je parle
tu parles
il/elle parle
nous parlons
vous parlez
ils/elles parlent

At first glance this might seem intimidating. But in actual fact, four of these are pronounced exactly the same way. Because ‘s’ at the end is silent, je, tu, il and elle all really just parle, and the -ent in ils parlent and elles parlent is also silent, so sounds exactly the same as je parle.

That leaves three endings: parle, parlons and parlez. But things get even simpler when you realise that vous parlez is pronounced exactly the same as the infinitive form parler which means ‘to speak’.

So that leaves parlons, which is the most different of all the forms. But to make matters even simpler, French people rarely if ever say nous parlons. Instead, they just use the word on, which sort-of translates to ‘one’, and follows exactly the same pattern is il/elle parle. So ‘we speak’ is on parle in colloquial French.

So when learning the verb parler (to speak), the only forms you really need to learn are parle (which you say for I, you, he, she, it, we, and they) and parlez, which sounds the same as the infinitive, and is only used for formal and plural ‘you’.

And the BEST bit about parler, is that it’s a bit of a magic word for French language learners. Memorising just a couple of phrases centred on parler can help you out in all sorts of situations. Firstly, there’s the classic “parlez-vouz…?” AKA “do you speak *insert language here*?’. Not that we’re giving you a get out of jail free card to speak and practise less French, but we know that sometimes if you get stuck, it can be a huge help just knowing the person you’re talking to can understand another of your languages, too. Secondly, you can quickly and easily let a French speaker know that you’re still learning with a simple “je parle un peu francais”. And here’s how to say it.


4. French vocab only gets easier

Some languages start out quite easy and then get harder as you go along. But French is one of those languages that starts out quite hard, but then gets easier. Especially if you speak English already.

Many of the basic words in French are quite different to English: apple is pomme, car is voiture, mother is mère and so on. But as you get more advanced in French, you’ll realise that so many of the words are extremely similar, if not identical to English. Agriculture is agriculture, decision is décision, direction is direction, and so on. With most of these, the only real difference is the way we say them. For example, ‘no problem’ is nearly identical in French, but where we put more emphasis on the second syllable, they pop it on the third. Listen to this French speaker to understand what we mean.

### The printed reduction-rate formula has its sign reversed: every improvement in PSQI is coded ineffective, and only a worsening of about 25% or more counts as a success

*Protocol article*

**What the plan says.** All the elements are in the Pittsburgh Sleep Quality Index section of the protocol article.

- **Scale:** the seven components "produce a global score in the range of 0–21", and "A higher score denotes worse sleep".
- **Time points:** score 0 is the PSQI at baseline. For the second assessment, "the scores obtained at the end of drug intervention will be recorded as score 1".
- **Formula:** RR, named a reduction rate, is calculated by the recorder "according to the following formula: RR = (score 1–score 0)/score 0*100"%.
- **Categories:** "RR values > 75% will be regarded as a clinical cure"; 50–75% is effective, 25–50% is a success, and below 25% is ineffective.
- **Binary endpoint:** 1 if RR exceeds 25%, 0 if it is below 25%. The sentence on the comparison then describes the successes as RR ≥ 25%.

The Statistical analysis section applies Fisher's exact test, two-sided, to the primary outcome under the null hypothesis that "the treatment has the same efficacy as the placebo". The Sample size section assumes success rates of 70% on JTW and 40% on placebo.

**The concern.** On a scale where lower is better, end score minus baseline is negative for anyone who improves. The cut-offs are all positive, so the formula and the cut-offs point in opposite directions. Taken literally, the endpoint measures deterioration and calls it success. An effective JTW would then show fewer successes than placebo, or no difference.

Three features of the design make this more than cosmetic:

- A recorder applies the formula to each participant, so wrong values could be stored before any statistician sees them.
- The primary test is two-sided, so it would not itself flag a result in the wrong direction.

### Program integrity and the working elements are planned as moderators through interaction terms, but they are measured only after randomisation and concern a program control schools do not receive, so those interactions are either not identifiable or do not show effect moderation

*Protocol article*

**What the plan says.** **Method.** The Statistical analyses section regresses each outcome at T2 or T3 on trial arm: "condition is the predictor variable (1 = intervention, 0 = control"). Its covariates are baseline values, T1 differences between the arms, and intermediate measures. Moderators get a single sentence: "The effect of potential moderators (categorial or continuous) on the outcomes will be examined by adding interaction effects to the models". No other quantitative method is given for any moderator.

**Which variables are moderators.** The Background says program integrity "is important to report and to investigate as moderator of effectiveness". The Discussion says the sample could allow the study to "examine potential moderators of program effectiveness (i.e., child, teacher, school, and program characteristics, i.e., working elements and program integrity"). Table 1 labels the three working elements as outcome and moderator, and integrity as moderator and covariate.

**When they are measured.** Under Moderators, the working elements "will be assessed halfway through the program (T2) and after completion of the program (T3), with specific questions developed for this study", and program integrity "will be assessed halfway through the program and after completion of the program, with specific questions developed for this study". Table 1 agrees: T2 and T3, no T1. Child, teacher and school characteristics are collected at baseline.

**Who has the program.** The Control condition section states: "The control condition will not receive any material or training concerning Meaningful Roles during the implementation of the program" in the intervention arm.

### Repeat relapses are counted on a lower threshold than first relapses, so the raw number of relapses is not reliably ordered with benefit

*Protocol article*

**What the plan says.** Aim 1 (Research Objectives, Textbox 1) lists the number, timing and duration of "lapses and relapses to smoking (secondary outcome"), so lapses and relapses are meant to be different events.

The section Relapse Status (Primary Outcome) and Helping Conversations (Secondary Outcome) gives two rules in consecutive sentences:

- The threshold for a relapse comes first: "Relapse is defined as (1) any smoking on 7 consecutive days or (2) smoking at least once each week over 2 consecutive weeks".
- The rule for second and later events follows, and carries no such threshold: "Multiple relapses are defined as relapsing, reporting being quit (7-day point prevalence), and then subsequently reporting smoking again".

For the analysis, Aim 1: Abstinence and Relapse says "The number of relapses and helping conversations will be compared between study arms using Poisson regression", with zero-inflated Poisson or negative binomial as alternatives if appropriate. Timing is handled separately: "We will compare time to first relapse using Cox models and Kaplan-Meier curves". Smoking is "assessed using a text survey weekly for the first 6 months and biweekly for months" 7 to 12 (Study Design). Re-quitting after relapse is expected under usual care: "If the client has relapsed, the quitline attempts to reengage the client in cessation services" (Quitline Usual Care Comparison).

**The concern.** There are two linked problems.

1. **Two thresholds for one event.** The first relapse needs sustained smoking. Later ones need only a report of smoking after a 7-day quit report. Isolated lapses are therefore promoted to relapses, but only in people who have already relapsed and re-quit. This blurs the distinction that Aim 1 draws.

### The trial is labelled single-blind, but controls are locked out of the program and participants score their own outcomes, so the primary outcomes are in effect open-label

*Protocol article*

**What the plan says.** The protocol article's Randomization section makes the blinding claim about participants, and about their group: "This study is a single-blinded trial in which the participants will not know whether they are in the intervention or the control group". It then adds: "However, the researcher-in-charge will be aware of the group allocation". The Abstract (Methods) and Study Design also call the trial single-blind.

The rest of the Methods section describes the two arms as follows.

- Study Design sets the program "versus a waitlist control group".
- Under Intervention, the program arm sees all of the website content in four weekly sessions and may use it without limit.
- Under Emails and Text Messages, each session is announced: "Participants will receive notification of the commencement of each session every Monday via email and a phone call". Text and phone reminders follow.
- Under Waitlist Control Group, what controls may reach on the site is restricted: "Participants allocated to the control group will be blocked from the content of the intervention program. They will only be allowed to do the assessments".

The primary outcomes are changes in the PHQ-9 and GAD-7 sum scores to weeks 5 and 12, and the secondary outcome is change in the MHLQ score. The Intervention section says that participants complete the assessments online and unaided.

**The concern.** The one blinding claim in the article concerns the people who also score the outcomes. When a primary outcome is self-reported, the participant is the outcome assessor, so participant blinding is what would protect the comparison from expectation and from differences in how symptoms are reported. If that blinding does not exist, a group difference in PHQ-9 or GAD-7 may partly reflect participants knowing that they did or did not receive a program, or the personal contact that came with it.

What we’re really saying is you may actually know a lot more French words than you think, which can make picking up the lingo way easier than a lot of people think. Check out all our favourite could-be-English French words (40, to be exact) in our blog post

So why do we have so many words in common, we hear you ask? Well, it’s mainly because English was so heavily influenced by French after the Norman invasion of England in 1066. French became the language of the courts, of government and the law, and so many of our more complex words in English also come directly from French.

According to some estimates, 40-45% of English vocabulary is shared with French!


5. French is all around us!

France has an extremely rich and influential culture, and the traces of that are all around us to see. In the Western World and elsewhere, we are used to restaurants having French names, or even having entirely French place names on our maps.

That’s given us a familiarity with French that we might not have with many other languages. It might be entirely subconscious, but when you learn about those funny looking accents like the French ^ symbol, you may recognise it from words like Côte, which is a restaurant chain in the UK.

Equally, there are so many cities and streets in the UK and USA with names like Montpelier, Lacrosse, Belfort, and Bellevue. When you start learning French, and finally find out what these things mean, then you should have a little lightbulb going off in your head. These are things you’ve known your whole life, you just needed to start learning some French to work out what they meant!

Learning a language is never easy, but picking up some French is nowhere near as hard as you might think. And even better, the Memrise app is here to help you every step of the way. It’s so simple to use, and we’ll teach you how to speak French using game-like tests, video clips of real locals, and courses designed by native speakers. 

Get started and register today, and you could be pallying up with new friends in Paris or showing off your lingo in Lyon quicker than you can say oui, je parle francais!